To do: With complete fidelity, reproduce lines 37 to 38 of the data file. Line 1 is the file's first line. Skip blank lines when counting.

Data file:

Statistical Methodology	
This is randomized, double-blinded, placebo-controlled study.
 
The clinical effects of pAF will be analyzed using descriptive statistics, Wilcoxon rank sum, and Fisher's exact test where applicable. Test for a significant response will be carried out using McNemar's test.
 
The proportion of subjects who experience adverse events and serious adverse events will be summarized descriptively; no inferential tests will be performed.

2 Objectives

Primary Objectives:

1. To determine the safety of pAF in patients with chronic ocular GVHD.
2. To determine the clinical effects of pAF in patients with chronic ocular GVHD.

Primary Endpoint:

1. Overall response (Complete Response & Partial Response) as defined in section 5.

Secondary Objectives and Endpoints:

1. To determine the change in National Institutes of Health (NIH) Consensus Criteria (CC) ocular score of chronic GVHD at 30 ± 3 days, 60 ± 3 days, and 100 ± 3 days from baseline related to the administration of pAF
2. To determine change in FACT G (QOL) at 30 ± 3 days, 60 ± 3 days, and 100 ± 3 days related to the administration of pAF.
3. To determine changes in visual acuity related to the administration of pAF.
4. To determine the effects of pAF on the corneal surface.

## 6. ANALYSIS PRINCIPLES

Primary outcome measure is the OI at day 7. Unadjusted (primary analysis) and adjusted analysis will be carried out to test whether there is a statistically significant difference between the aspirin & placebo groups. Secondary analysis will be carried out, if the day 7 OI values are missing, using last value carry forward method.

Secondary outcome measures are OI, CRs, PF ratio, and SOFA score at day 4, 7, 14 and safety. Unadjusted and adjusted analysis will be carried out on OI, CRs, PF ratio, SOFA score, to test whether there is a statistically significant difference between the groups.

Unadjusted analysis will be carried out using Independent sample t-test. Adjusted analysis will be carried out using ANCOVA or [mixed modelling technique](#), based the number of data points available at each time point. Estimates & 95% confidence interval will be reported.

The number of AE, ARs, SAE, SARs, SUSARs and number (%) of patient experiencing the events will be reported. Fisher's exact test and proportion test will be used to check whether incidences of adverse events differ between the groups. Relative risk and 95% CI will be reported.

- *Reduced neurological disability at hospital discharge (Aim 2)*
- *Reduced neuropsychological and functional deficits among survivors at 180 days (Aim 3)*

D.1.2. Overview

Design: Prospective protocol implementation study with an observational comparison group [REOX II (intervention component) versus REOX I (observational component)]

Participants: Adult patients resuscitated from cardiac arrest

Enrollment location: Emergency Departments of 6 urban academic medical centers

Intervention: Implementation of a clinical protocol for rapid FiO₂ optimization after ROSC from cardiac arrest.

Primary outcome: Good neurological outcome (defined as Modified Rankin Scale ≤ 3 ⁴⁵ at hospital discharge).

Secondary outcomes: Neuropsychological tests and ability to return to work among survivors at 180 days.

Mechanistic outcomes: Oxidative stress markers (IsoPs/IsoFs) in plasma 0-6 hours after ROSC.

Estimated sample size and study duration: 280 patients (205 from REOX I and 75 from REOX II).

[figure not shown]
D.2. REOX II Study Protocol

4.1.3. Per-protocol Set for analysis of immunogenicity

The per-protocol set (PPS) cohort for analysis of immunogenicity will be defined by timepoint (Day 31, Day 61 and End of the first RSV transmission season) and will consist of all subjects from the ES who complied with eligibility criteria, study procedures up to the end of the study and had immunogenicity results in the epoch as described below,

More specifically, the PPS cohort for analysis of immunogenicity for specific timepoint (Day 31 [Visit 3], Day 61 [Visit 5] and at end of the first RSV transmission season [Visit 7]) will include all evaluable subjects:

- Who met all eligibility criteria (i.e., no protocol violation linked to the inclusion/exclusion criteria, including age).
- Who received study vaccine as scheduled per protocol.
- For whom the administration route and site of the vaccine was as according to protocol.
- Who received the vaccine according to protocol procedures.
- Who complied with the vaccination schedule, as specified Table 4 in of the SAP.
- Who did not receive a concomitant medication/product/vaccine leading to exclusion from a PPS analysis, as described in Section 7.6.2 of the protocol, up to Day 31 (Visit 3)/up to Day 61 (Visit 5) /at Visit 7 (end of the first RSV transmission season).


- Who met all eligibility criteria (i.e., no protocol violation linked to the inclusion/exclusion criteria, including age).
- Who received study vaccine as scheduled per protocol.